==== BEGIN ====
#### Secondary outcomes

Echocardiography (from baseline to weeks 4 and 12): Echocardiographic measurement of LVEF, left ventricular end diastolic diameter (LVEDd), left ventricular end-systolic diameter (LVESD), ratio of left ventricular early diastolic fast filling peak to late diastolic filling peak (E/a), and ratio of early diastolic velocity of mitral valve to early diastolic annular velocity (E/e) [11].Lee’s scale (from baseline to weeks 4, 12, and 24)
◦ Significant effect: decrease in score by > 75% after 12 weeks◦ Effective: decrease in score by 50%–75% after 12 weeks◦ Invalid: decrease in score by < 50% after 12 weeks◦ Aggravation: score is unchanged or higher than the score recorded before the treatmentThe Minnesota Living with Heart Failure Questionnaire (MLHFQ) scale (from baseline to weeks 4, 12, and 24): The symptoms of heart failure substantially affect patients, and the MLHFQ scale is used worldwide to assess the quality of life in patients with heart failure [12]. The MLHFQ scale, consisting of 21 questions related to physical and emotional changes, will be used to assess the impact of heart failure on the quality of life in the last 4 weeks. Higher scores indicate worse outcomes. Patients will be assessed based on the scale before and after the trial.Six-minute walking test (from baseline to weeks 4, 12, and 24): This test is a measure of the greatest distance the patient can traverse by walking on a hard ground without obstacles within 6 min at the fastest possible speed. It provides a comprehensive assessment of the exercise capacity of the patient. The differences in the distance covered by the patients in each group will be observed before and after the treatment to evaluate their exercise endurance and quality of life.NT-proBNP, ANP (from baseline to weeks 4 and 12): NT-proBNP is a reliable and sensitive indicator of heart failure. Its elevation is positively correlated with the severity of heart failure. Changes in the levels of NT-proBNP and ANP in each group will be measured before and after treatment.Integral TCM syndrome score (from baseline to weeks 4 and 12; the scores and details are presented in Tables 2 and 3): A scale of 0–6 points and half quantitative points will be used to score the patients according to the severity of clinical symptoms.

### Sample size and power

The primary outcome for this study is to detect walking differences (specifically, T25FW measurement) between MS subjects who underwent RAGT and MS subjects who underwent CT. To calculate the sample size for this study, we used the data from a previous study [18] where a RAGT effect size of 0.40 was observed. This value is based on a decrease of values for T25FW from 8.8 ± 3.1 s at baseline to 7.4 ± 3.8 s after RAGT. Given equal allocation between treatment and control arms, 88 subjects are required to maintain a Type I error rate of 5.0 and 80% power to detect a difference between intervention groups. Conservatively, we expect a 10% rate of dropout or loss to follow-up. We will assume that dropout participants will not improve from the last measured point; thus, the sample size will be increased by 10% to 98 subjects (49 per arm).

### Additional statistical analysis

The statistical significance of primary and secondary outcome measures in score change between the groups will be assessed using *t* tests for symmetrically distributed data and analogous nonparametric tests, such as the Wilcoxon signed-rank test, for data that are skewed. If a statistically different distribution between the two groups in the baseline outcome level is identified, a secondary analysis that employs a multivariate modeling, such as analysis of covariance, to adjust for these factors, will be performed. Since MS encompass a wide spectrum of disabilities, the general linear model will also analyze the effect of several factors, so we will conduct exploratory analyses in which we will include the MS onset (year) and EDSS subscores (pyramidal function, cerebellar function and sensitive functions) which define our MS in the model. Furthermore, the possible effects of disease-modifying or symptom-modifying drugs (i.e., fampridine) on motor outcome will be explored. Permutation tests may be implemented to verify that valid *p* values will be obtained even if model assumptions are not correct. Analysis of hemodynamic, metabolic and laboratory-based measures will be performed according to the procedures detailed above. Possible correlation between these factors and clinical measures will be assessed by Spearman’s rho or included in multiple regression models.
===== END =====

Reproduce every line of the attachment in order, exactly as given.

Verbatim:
#### Secondary outcomes

Echocardiography (from baseline to weeks 4 and 12): Echocardiographic measurement of LVEF, left ventricular end diastolic diameter (LVEDd), left ventricular end-systolic diameter (LVESD), ratio of left ventricular early diastolic fast filling peak to late diastolic filling peak (E/a), and ratio of early diastolic velocity of mitral valve to early diastolic annular velocity (E/e) [11].Lee’s scale (from baseline to weeks 4, 12, and 24)
◦ Significant effect: decrease in score by > 75% after 12 weeks◦ Effective: decrease in score by 50%–75% after 12 weeks◦ Invalid: decrease in score by < 50% after 12 weeks◦ Aggravation: score is unchanged or higher than the score recorded before the treatmentThe Minnesota Living with Heart Failure Questionnaire (MLHFQ) scale (from baseline to weeks 4, 12, and 24): The symptoms of heart failure substantially affect patients, and the MLHFQ scale is used worldwide to assess the quality of life in patients with heart failure [12]. The MLHFQ scale, consisting of 21 questions related to physical and emotional changes, will be used to assess the impact of heart failure on the quality of life in the last 4 weeks. Higher scores indicate worse outcomes. Patients will be assessed based on the scale before and after the trial.Six-minute walking test (from baseline to weeks 4, 12, and 24): This test is a measure of the greatest distance the patient can traverse by walking on a hard ground without obstacles within 6 min at the fastest possible speed. It provides a comprehensive assessment of the exercise capacity of the patient. The differences in the distance covered by the patients in each group will be observed before and after the treatment to evaluate their exercise endurance and quality of life.NT-proBNP, ANP (from baseline to weeks 4 and 12): NT-proBNP is a reliable and sensitive indicator of heart failure. Its elevation is positively correlated with the severity of heart failure. Changes in the levels of NT-proBNP and ANP in each group will be measured before and after treatment.Integral TCM syndrome score (from baseline to weeks 4 and 12; the scores and details are presented in Tables 2 and 3): A scale of 0–6 points and half quantitative points will be used to score the patients according to the severity of clinical symptoms.

### Sample size and power

The primary outcome for this study is to detect walking differences (specifically, T25FW measurement) between MS subjects who underwent RAGT and MS subjects who underwent CT. To calculate the sample size for this study, we used the data from a previous study [18] where a RAGT effect size of 0.40 was observed. This value is based on a decrease of values for T25FW from 8.8 ± 3.1 s at baseline to 7.4 ± 3.8 s after RAGT. Given equal allocation between treatment and control arms, 88 subjects are required to maintain a Type I error rate of 5.0 and 80% power to detect a difference between intervention groups. Conservatively, we expect a 10% rate of dropout or loss to follow-up. We will assume that dropout participants will not improve from the last measured point; thus, the sample size will be increased by 10% to 98 subjects (49 per arm).

### Additional statistical analysis

The statistical significance of primary and secondary outcome measures in score change between the groups will be assessed using *t* tests for symmetrically distributed data and analogous nonparametric tests, such as the Wilcoxon signed-rank test, for data that are skewed. If a statistically different distribution between the two groups in the baseline outcome level is identified, a secondary analysis that employs a multivariate modeling, such as analysis of covariance, to adjust for these factors, will be performed. Since MS encompass a wide spectrum of disabilities, the general linear model will also analyze the effect of several factors, so we will conduct exploratory analyses in which we will include the MS onset (year) and EDSS subscores (pyramidal function, cerebellar function and sensitive functions) which define our MS in the model. Furthermore, the possible effects of disease-modifying or symptom-modifying drugs (i.e., fampridine) on motor outcome will be explored. Permutation tests may be implemented to verify that valid *p* values will be obtained even if model assumptions are not correct. Analysis of hemodynamic, metabolic and laboratory-based measures will be performed according to the procedures detailed above. Possible correlation between these factors and clinical measures will be assessed by Spearman’s rho or included in multiple regression models.